The burden of suicidal ideation across Europe: a cross-sectional survey in five countries
Received 5 February 2019
Accepted for publication 16 May 2019
Published 7 August 2019 Volume 2019:15 Pages 2257—2271
Checked for plagiarism Yes
Review by Single-blind
Peer reviewers approved by Dr Amy Norman
Peer reviewer comments 2
Editor who approved publication: Dr Roger Pinder
Dena H Jaffe,1 Benoit Rive,2 Tom R Denee3
1Kantar, Health Division, Tel Aviv, Israel; 2Janssen-Cilag S.A., Health Economics Market Access and Reimbursement Statistics, Paris, France; 3Janssen-Cilag Limited, Health Economics Market Access and Reimbursement, High Wycombe, UK
Background: Suicidal ideation (SI) is an associated risk of depression, affecting 30–40% of the depressed population. However, there is a paucity of studies investigating the impact of SI in Europe. This retrospective observational study examined the burden of SI among adults with major depressive disorder (MDD) in the 2017 National Health and Wellness Survey in five European countries: France, Germany, Italy, Spain, and the UK.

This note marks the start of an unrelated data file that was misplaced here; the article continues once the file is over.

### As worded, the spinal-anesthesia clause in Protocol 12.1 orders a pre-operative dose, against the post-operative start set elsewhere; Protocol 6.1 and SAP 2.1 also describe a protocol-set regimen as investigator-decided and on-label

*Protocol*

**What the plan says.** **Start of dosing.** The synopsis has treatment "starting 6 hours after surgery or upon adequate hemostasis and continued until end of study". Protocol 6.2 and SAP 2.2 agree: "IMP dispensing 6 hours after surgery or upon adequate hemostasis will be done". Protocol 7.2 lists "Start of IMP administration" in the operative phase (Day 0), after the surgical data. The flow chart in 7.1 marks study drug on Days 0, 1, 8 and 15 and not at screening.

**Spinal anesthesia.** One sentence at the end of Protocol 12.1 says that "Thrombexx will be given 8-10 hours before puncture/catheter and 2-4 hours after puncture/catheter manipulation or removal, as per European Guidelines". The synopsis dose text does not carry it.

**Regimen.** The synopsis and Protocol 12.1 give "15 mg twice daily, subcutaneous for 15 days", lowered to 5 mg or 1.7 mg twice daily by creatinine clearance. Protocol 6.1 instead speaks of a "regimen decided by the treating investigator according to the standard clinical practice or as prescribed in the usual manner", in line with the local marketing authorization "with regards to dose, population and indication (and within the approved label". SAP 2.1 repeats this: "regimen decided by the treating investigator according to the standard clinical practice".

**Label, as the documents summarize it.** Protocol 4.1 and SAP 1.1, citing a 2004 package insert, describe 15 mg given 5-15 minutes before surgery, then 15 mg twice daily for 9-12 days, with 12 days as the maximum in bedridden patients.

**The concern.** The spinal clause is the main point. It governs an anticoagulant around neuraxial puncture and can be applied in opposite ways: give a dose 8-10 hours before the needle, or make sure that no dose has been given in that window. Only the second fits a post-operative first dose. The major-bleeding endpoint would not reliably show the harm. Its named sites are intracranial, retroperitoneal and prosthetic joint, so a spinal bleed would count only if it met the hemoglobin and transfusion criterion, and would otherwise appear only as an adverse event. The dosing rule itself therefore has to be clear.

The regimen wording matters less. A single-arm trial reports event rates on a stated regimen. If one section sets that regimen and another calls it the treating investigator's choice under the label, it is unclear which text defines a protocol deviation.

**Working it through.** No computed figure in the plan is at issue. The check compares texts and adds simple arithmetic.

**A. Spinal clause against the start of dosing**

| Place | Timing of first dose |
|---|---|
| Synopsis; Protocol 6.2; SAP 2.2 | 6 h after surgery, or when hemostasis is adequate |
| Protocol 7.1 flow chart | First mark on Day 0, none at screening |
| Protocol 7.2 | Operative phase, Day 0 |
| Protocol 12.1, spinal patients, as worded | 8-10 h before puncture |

Methods: Bivariate analyses evaluated group differences between respondents with MDD with and without SI according to demographic characteristics, self-reported health-related quality of life, work productivity and activity impairment (WPAI), and healthcare resource utilization (HRU). Generalized linear models examined group differences country-wise, after controlling for relevant confounders.
Results: Among 52,060 respondents, 3,308 individuals were diagnosed with MDD, comprising SI (n=905) and non-SI (nSI) (n=2403) patients. Adjusted differences (ADs), compared to the general population, were observed using the Medical Outcomes Study Short Form Survey (SF-12v2) mental component summary scores (AD: SI=−20.02, nSI=−10.77), physical component summary scores (AD: SI=−4.49, nSI=−2.50), and EuroQoL-5 Dimensions (AD: SI=−0.34, nSI=−0.15) (for all, p<0.001). Significantly greater WPAI and higher HRU were associated with SI compared to nSI.
Conclusion: The results illustrate the unique impact of SI within the MDD population and the need to reduce the burden.
Keywords: burden, healthcare resource utilization, major depressive disorder, suicidal ideation, work productivity and activity impairment
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